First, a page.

archeologist gathers data
Museum Curator documents archeological features at the Summit District

NPS Photo

Even if it doesn’t appear so, Haleakalā is a fragile landscape. It is home to a variety of plant and animal species found nowhere else in the world. Haleakalā is also home to a large number of significant cultural sites.

From mauka to makai (mountain to sea), these areas have been important and central to the vibrant culture of daily Hawaiian life and ceremony for centuries. These sites remain significant to Native Hawaiians today. Haleakalā National Park manages archeological sites in situ (in place) throughout all areas of the park. The park also cares for a number of artifacts in the Haleakalā Museum.

Visitor stacked rocks at White Hill
Visitor stacked rocks at White Hill. Please mālama Haleakalā and refrain from stacking, moving, or taking rocks.

NPS Photo

Preserving cultural resources and archeological sites:
Archeological sites can easily be disrupted by theft, vandalism, and unauthorized public visitation. Archeological sites and Native Hawaiian burials are protected by several laws in the United States and in Hawaiʻi. Without meaning to do harm, many visitors feel the need to stack rocks, leave memorials (e.g., crosses, lei, photographs), carve their names on things, go off-trail exploring, or otherwise disturb places they visit here at Haleakalā National Park.

Many of the areas that visitors accidentally disturb contain archeological resources. Collecting artifacts or disturbing archeological materials in general, limits our ability to learn more about the past. If you find an artifact or other archeological materials, leave it in place and report the discovery to park staff or contact the Park Archeologist at ph# (808) 572-4424.

Federal law prohibits the excavation, removal, damage, alteration or defacement of an archeological resource in Haleakalā National Park, without a valid permit. The Archeological Resources Protection Act (ARPA) of 1979 was enacted to secure for the present and future benefits of the American people, the protection of archeological resources on public and Indian lands. Prohibited activities can result in large fines and jail time for violators.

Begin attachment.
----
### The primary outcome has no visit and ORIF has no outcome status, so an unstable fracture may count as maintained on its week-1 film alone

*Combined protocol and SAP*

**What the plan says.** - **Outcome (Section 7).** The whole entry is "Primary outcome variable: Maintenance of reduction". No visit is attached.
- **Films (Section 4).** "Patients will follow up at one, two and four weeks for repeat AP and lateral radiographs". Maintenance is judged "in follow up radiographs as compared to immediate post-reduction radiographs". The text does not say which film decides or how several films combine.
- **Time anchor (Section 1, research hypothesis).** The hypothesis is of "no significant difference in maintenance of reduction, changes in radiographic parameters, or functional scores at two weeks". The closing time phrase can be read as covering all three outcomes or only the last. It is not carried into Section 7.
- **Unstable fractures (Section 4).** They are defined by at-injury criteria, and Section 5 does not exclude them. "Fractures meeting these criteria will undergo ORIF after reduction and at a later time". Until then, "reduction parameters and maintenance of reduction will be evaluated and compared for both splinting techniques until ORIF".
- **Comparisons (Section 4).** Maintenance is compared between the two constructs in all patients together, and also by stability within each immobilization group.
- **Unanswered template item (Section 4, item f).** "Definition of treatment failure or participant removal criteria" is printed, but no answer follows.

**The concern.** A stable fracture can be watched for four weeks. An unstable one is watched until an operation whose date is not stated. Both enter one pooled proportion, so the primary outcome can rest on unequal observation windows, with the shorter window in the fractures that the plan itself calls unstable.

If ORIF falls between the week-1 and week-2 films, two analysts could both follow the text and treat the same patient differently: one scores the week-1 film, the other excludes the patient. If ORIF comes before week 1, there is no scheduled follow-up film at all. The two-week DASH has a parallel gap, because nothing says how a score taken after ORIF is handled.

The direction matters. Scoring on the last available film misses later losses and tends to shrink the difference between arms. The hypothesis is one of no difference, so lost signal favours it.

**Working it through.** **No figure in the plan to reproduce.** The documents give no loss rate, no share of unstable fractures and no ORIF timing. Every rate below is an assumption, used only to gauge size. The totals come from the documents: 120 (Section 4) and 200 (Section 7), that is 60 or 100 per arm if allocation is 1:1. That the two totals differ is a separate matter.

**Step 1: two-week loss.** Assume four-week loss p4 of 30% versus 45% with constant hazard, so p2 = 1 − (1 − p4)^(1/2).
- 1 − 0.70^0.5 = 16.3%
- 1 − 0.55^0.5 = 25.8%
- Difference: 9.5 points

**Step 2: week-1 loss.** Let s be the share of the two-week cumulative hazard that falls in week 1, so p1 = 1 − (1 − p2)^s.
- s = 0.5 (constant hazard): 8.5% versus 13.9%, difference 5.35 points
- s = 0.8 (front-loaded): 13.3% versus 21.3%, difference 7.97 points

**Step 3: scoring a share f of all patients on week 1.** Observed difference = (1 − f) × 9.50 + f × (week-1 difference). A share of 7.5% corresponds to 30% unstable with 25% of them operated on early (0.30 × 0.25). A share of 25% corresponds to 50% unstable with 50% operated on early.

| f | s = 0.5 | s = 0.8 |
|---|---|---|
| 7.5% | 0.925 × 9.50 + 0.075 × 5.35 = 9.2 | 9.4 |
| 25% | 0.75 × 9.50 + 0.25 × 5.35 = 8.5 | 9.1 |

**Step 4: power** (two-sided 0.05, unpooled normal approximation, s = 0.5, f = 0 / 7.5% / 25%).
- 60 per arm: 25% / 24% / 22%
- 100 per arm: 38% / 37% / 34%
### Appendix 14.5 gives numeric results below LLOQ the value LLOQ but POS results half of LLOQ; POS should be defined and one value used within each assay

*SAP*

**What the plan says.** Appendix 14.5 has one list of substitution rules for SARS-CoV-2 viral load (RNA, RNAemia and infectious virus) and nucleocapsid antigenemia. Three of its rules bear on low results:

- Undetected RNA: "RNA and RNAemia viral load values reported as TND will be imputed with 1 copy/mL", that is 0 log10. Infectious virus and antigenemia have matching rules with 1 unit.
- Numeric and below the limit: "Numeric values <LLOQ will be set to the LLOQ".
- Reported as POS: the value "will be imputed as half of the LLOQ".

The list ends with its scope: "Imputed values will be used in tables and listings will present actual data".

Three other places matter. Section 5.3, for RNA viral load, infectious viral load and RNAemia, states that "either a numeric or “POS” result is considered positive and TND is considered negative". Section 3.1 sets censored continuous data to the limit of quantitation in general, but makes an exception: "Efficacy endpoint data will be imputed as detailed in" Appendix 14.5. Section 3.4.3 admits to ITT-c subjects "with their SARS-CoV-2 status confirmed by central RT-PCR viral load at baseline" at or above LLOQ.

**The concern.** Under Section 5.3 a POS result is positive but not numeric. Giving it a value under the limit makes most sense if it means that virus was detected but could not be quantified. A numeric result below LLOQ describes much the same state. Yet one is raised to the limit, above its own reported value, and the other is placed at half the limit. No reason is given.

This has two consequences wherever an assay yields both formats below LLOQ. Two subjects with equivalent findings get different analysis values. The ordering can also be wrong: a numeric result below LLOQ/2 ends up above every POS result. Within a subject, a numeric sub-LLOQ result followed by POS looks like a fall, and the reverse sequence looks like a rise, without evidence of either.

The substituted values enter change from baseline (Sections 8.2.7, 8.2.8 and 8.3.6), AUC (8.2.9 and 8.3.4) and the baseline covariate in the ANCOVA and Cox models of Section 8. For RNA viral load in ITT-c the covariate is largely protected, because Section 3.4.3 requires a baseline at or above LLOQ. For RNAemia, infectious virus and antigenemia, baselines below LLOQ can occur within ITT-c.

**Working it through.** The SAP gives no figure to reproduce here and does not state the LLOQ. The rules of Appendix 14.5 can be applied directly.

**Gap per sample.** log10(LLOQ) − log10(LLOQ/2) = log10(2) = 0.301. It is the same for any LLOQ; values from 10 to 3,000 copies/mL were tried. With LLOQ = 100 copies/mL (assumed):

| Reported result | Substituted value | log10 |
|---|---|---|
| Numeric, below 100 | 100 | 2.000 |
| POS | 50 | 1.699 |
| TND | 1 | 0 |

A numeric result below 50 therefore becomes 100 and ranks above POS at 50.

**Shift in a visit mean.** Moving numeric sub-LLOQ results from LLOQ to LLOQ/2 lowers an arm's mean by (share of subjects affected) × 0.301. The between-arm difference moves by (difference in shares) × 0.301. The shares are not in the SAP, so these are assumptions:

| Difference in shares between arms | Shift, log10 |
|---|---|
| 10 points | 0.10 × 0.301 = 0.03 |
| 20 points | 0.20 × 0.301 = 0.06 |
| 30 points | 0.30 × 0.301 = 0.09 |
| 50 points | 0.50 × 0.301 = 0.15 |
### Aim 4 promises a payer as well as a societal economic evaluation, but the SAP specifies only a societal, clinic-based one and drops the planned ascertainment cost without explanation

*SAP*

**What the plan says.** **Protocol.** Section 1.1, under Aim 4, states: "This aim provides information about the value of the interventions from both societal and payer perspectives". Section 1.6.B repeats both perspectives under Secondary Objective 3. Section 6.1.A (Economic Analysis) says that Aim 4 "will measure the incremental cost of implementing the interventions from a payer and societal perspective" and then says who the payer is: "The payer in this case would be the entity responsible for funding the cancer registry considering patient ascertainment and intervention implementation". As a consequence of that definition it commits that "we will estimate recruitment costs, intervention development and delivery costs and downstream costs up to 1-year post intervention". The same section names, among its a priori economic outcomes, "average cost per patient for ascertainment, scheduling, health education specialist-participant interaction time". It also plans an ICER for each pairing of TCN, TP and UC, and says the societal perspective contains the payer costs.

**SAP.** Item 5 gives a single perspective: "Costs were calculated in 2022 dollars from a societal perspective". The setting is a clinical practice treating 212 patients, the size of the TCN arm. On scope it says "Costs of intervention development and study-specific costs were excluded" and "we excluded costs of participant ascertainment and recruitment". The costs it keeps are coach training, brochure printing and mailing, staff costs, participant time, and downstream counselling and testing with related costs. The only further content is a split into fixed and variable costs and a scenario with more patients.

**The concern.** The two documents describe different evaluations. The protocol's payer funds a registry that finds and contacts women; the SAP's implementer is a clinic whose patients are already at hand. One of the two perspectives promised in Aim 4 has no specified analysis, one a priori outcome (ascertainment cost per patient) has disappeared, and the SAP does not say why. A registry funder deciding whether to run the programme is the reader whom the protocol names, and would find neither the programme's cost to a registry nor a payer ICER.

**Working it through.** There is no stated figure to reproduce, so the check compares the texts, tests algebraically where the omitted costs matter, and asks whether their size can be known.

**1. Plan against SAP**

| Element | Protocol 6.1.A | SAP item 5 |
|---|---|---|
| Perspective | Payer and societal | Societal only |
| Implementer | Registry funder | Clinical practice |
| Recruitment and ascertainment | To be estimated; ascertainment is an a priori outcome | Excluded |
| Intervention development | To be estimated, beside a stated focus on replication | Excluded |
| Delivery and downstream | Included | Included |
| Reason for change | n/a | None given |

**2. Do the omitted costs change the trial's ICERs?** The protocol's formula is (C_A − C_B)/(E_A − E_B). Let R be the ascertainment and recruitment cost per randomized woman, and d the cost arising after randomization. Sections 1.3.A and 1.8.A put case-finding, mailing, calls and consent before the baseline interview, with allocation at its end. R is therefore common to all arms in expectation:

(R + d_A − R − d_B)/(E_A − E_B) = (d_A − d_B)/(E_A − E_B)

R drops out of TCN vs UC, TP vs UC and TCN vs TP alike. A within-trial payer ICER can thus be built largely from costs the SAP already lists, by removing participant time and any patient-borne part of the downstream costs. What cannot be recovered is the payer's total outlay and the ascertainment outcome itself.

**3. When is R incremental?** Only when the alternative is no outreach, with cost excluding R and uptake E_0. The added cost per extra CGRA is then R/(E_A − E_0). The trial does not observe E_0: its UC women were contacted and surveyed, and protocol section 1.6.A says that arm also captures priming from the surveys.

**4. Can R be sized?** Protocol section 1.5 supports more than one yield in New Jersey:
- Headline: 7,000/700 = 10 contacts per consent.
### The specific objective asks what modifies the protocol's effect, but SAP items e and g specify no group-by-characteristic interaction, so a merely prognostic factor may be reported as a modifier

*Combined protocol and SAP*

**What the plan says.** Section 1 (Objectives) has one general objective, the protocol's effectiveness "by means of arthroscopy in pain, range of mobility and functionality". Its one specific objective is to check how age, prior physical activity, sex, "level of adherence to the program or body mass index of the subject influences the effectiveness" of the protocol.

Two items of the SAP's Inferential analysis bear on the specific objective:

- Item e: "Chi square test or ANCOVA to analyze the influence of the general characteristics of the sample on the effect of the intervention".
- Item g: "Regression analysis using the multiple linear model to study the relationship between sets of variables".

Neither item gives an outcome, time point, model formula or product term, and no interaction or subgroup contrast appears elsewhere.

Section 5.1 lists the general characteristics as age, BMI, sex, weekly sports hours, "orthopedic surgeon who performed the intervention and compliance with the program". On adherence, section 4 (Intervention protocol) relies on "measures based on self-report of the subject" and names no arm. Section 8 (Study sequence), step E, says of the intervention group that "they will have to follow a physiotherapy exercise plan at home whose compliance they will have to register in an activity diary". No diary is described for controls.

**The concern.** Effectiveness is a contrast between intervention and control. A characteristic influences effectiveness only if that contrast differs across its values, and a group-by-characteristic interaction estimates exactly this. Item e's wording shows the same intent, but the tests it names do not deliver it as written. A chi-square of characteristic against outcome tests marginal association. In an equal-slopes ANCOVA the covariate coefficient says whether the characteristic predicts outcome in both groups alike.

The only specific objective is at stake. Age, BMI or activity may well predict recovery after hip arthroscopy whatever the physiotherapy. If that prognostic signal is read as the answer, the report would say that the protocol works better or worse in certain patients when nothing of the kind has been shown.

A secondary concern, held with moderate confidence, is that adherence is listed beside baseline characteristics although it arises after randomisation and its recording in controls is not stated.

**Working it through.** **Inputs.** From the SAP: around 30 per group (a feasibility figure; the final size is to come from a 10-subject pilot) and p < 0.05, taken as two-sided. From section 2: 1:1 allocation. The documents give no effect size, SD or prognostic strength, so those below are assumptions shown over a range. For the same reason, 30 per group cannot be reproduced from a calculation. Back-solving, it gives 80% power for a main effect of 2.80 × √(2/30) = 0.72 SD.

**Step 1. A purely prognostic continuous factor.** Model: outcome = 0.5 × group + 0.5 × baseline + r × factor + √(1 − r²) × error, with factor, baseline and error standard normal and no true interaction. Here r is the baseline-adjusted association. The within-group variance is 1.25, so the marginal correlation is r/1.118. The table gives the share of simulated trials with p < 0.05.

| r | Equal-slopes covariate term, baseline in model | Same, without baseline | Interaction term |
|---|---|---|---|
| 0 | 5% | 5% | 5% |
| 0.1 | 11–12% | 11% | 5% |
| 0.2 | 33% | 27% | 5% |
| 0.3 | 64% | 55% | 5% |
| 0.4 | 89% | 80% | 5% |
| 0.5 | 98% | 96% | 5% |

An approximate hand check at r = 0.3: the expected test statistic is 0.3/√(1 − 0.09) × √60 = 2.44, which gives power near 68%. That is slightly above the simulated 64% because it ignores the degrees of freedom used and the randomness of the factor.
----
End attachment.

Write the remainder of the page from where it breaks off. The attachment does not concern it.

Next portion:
Kīpahulu staff during rock wall restoration, 2021

NPS Photo/Creek

A day in the life of an archeologist:
Protecting these resources is one part of an archeologist's work. Archeology reminds us that all elements of a place: natural and cultural, tangible and intangible are woven together. You cannot have Hawaiʻi without its history, language, protocols, plants, animals, and architectural features. Archeologists use many types of data and collaborate in many ways to more holistically understand the past:

Archeological work is often supplemented with oral history:
Haleakalā National Park is fortunate because hundreds of moʻolelo (stories), oli (chants), hula (dances), and mele (songs) about the areas of East Maui and Haleakalā mauna exist. Haleakalā National Park has begun its own series of oral histories to ensure that the knowledge of local kūpuna and long-time staff is never forgetten. The namesake of Haleakalā comes from one such famous moʻolelo about the demigod, Māui.

Archeologists utilize written documents and archival material:
Hawaiian scholars such as Samaul Kamakau and David Malo recorded many stories in writing and Hawaiian nupepa (newspapers) from the 1840s-early 1900s and their work provides great insight into daily life across Maui before and during that time of transition. Documents of land deeds from the Mahele housed in the State archives give further oral history accounts of who lived in these lands and how lands were cultivated several generations back.

Plants and animals can give archeologists information about the uses and importance of specific areas:
In areas of habitation, such as Kīpahulu, hala trees and ti, both "canoe plants" brought over by the Polynesian settlers in Hawaiʻi, are important indicators of settlements. In the high altitudes of the valley, the presence of forest birds may indicate that a particular site was used by bird catchers.
two staff examine a rock wall
Archeologist record an archeological site in Haleakalā National Park

NPS Photo

What role can you play?
All of this protection, research, and caretaking is done by a wide-range of people at Haleakalā National Park. We thank you, our visitor, for joining us in our mission to mālama (care for) these sites, and by extension the rich and important Hawaiian culture of which they are a part. It is easy to kōkua (help) the park and the Hawaiian community in this goal by staying on trail and practicing Leave No Trace principles. Remember: never carve into rocks or create rock stacks. Please do not touch archeological sites or take rocks or other resources from the Park. Pack out all you bring into the Park, and hele mālie—walk softly as you go.
Kīpahulu area was a place of permanent habitation by a large number of Hawaiians.
Kīpahulu Moku

Learn about the history of the Kīpahulu moku.

Two people stand in the grass looking at a rocky, archeological site.
Preservation of Nuʻu

Dive into the amazing history of Nu'u parcel.

red yellow black cinders in a valley with clear blue skies
Summit Area

Explore archeological resources of the summit area.

Last updated: November 30, 2022

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Contact Info

Mailing Address:

Haleakalā National Park
PO Box 369

Makawao, HI 96768


808 572-4400

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